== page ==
HTF600_vs_HD650_01.jpg

Panasonic RP-HTF600 vs. Sennheiser HD650

 

So I compared these two, just like in my review, simply because it's a sound signature that I thought was similar. But after re-comparing them with the pad update, that changed quite a bit. Even before, they were only kind of similar, but still not that similar. And I figured out what made them so not similar, it was the treble. The HTF600 simply has brighter treble. It's a more sparkly headphone compared to the HD650, but hey, what headphone isn't? Right? The HD650 is just dark. That term really does describe it because even when I crank the volume up on the HD650 on my Lyr, it's still a very subdued sleeping giant which is always confusing to me (and one of the reasons it's not a headphone that I prefer really, I like energy, the HD650 lacks it for me). The HD650 is more refined, for sure. But guess what, they're both comfortable, pretty much equally. The Panasonic actually clamped less hard than the HD650 (odd, but true). The bass was pretty similar. The HD650 isn't actually that bassy, it's just bassy for a Sennheiser. But even then, it's still not all that bassy because it doesn't have a massive reverb. It just hits the note, is accurate, and then it rolls off and it's done. It doesn't punch you that hard, and it doesn't reverb. So depending on what kind of bass you're after, even though they're similar, the Panasonic just reverbs more and slaps you around a bit more. It will give you the impression of more quantity. That doesn't mean it's higher quality though, the HD650 likely has better quality, more controlled, but when I listened back and forth, regardless of what I know should be true, I ended up enjoying the RP-HTF600 for bass and for it's more sparkly (by comparison) and musical presentation. The HD650 is actually an incredibly boring headphone (for me) to listen to. It's not bright at all, it sounds like it's all being played through a tissue paper to soften it in all regards. So it becomes a very smooth listen, but I feel the energy is lost and it's just not as fun (again, for me). So funny enough, I'd rather listen to the HTF600 with velour pads than the HD650. I just ran them through my slew of musics that I generally test. And it just held true on each track. Makes no sense. Now, to put a balance on this massively charged statement, I prefer my HE-500 over both these headphones, as it absolutely smashes the Panasonics in sound, and eats the HD650's lunch. So it's not that I'm just being a fanboy for the Panasonic. But I am saying, I enjoy the energy and sound of the Panasonic over the HD650 which sounds sleepy to me and really doesn't have the same bassy reverb that I crave from a "bassy" headphone. Plus, again, I like to have some musical mids & highs, brigtness, and energy. Simply my preference. But hey, free information for you, right? Right.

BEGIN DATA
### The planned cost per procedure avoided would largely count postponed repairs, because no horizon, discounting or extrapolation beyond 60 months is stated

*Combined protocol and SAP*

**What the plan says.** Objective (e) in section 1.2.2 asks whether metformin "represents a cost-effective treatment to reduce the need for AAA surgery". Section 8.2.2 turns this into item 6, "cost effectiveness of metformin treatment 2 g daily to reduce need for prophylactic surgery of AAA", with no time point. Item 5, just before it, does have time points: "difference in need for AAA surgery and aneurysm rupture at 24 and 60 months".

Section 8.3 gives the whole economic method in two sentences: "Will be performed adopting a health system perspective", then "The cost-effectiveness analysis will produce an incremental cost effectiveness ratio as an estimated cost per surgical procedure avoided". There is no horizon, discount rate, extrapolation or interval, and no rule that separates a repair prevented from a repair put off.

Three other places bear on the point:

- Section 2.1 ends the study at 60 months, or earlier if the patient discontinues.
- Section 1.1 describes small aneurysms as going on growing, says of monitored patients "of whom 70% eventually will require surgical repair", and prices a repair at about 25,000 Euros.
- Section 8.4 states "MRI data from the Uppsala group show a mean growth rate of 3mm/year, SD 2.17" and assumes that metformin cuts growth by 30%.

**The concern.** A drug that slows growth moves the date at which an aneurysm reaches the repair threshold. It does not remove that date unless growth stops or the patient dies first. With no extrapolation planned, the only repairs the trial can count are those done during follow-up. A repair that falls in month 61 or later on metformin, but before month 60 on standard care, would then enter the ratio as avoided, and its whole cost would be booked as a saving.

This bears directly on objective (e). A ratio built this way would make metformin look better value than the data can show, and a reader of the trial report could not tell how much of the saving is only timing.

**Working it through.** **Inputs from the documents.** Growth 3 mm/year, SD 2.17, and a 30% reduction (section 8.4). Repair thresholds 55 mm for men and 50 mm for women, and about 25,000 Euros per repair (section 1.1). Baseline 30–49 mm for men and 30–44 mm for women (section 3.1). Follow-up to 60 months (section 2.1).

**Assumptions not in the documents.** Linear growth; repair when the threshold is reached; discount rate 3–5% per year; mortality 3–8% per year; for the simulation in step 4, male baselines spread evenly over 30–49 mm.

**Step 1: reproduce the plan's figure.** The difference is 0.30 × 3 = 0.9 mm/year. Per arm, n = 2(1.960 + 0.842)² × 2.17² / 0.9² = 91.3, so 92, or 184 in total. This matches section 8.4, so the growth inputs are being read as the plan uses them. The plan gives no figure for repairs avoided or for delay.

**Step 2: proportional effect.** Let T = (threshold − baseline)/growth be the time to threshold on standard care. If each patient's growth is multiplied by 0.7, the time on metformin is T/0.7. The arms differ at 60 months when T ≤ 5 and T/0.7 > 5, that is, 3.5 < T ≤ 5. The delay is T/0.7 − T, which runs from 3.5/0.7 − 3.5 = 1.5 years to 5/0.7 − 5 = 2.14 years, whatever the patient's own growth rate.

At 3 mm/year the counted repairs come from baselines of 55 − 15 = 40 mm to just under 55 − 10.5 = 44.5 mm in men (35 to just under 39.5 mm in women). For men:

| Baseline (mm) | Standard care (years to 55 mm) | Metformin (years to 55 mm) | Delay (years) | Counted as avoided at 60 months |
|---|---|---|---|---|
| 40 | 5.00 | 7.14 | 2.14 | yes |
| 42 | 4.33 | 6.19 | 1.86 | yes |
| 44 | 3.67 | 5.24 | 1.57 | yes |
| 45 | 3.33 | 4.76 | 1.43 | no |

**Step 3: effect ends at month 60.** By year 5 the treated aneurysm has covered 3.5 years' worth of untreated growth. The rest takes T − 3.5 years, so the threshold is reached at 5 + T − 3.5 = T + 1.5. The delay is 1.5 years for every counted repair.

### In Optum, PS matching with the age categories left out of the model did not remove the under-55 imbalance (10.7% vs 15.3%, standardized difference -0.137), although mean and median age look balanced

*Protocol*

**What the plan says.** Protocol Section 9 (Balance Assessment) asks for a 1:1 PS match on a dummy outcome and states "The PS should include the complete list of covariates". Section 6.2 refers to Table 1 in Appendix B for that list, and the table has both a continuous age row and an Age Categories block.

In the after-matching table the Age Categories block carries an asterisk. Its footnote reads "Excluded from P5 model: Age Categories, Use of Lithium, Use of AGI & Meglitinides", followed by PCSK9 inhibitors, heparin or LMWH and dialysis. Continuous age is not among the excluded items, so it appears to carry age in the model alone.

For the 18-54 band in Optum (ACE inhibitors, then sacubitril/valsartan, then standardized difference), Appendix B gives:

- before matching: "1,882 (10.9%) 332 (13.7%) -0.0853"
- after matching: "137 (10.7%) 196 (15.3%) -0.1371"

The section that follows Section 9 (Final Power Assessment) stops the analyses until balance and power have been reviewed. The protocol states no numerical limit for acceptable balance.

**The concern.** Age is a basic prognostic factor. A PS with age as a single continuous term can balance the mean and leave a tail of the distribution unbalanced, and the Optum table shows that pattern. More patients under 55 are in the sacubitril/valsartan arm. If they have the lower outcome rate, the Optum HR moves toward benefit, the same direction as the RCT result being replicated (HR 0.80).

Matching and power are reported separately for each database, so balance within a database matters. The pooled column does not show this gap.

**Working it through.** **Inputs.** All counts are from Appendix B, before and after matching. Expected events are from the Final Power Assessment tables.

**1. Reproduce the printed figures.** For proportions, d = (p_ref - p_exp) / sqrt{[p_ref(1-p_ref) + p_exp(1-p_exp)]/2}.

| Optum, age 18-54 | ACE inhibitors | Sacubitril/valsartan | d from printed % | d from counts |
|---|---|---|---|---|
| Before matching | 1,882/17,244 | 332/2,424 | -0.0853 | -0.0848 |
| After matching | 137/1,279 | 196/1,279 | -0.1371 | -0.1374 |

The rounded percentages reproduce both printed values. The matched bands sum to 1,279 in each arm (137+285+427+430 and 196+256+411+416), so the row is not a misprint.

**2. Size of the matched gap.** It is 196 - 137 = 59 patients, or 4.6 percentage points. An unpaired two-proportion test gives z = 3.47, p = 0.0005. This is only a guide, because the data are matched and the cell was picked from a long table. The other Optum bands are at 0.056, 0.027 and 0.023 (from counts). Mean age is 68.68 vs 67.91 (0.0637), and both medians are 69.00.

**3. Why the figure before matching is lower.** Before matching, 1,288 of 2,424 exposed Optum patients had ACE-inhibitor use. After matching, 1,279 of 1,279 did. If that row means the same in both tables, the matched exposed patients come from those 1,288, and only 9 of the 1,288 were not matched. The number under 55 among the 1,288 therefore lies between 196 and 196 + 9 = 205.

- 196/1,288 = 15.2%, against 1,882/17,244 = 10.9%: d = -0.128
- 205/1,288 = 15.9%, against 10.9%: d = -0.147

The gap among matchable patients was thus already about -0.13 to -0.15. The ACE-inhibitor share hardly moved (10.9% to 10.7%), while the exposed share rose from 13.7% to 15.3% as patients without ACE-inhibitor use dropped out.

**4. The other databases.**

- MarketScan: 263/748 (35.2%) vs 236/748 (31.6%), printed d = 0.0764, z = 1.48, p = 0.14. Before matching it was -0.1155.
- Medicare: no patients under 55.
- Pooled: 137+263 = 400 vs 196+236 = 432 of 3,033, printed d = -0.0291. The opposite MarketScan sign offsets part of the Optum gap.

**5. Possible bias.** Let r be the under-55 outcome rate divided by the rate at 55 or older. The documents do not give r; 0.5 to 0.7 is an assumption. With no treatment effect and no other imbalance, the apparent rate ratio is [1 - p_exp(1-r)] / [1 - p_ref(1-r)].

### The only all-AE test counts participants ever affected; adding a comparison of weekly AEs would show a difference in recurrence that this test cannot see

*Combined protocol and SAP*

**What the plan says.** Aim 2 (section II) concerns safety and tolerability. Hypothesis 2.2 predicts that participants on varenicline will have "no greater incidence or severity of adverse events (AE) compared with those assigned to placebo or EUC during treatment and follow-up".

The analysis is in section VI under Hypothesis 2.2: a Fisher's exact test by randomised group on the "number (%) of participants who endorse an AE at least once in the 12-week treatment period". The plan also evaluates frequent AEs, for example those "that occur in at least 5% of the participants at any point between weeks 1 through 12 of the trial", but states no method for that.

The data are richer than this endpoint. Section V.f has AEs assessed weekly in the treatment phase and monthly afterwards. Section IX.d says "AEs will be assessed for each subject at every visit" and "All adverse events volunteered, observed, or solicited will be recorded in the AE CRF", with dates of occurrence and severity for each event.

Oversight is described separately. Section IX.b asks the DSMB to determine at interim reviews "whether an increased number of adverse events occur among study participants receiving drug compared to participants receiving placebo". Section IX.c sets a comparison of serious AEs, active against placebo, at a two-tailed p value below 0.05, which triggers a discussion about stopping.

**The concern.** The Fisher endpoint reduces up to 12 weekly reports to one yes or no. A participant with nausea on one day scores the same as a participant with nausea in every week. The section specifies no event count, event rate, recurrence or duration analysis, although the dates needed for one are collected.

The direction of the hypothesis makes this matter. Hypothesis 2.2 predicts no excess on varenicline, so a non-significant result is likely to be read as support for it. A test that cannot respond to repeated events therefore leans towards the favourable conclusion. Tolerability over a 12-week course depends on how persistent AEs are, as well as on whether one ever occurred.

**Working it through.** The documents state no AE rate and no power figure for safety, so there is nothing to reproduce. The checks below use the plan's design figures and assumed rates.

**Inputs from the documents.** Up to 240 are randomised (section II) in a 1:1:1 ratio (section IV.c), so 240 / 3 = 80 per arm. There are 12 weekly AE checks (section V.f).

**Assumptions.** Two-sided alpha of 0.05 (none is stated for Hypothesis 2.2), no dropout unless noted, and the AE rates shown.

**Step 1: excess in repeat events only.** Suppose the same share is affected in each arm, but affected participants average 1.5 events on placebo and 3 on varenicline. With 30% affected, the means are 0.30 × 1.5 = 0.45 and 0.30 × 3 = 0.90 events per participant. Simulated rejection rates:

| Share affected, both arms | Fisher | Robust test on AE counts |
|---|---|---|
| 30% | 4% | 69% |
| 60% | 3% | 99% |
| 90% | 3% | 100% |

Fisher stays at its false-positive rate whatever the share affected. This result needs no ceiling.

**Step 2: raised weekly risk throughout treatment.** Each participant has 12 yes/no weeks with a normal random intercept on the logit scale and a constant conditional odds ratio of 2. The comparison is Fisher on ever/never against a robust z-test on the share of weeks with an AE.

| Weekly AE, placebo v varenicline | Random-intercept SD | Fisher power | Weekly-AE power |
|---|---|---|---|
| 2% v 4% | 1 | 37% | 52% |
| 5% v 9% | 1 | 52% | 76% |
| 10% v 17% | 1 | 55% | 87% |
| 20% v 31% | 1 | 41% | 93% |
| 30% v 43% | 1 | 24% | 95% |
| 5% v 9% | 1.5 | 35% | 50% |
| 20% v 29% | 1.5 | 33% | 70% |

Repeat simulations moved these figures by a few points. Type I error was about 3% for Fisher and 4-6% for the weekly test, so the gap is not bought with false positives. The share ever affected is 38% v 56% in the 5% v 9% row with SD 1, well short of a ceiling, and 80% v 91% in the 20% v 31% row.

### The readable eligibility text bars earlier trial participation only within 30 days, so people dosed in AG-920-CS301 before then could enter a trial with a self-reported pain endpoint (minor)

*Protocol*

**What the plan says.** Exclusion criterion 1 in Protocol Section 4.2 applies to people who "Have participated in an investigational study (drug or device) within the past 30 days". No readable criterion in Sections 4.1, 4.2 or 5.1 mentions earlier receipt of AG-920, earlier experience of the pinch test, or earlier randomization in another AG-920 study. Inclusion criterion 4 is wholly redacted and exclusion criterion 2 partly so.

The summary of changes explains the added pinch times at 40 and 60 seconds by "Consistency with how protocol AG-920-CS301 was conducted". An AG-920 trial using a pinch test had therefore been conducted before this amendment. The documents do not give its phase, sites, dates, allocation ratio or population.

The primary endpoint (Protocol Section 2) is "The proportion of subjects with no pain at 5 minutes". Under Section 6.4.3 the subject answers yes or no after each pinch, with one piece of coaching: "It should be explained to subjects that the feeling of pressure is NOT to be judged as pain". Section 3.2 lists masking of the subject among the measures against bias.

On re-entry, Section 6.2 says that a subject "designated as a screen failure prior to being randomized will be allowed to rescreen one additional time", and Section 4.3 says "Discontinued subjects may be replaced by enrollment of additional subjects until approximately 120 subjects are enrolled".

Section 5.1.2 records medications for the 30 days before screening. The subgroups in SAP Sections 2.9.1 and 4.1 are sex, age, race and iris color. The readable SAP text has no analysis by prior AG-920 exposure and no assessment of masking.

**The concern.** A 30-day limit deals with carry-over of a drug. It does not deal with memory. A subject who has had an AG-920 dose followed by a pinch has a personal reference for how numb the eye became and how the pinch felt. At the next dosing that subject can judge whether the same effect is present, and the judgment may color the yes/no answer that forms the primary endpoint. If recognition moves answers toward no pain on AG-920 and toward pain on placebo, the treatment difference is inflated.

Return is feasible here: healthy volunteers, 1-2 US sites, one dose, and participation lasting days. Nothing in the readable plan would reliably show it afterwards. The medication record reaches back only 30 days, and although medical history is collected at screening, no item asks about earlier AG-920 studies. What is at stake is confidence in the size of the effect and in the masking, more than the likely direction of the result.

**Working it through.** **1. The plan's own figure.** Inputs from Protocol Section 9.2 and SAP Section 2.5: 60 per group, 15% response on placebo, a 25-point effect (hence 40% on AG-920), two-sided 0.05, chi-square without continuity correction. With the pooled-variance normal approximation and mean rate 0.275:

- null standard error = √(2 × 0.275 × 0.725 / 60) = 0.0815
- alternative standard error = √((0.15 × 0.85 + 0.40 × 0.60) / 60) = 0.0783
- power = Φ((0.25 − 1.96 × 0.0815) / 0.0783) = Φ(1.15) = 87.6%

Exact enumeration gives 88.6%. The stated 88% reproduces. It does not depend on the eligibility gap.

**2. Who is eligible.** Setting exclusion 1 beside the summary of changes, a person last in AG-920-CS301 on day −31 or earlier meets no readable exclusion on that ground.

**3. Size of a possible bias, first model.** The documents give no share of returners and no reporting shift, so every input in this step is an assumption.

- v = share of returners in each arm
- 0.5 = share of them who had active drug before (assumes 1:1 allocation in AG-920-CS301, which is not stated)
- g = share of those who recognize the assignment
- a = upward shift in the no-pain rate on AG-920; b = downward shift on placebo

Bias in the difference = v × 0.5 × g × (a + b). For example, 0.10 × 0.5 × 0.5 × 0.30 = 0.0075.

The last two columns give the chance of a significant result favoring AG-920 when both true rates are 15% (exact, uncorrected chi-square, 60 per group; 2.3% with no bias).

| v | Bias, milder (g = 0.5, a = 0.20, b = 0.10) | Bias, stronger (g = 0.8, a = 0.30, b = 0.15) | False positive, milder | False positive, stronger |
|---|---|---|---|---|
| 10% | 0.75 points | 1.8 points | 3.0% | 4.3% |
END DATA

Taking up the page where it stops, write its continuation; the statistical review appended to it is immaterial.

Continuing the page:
Oh, and I just tested versus some Vmoda Crossfade LP's that I got for cheap. I'm not even going to get into it, but man, the Crossfades are a joke of a headphone for the cost when referring to sound quality. It's one of the only times I've ever held a headphone and listened to it, and said, "All the price went into the packaging and construction of the headphone, they left a few pennies for the sound and... it definitely sounds like pennies." In other words, the Panasonic eats the lunch of the Crossfade's sound quality and abilities with sound. The construction of the Crossfade is absoulutely great and solid (love the metal, the cords that are detachable, volume controls, sheathed cables, nice padding, chrome metal backing, etc, they're nice heavy solid metal headphones with a nice carry case and stuff). But the construction is the only thing it has going for it. They sound unimpressive to say the least, especially when I compare the cost and look at value from that ratio. They are low value in my book due to that.

 

Now, let's see if I get cabbages thrown at me...

 

Very best,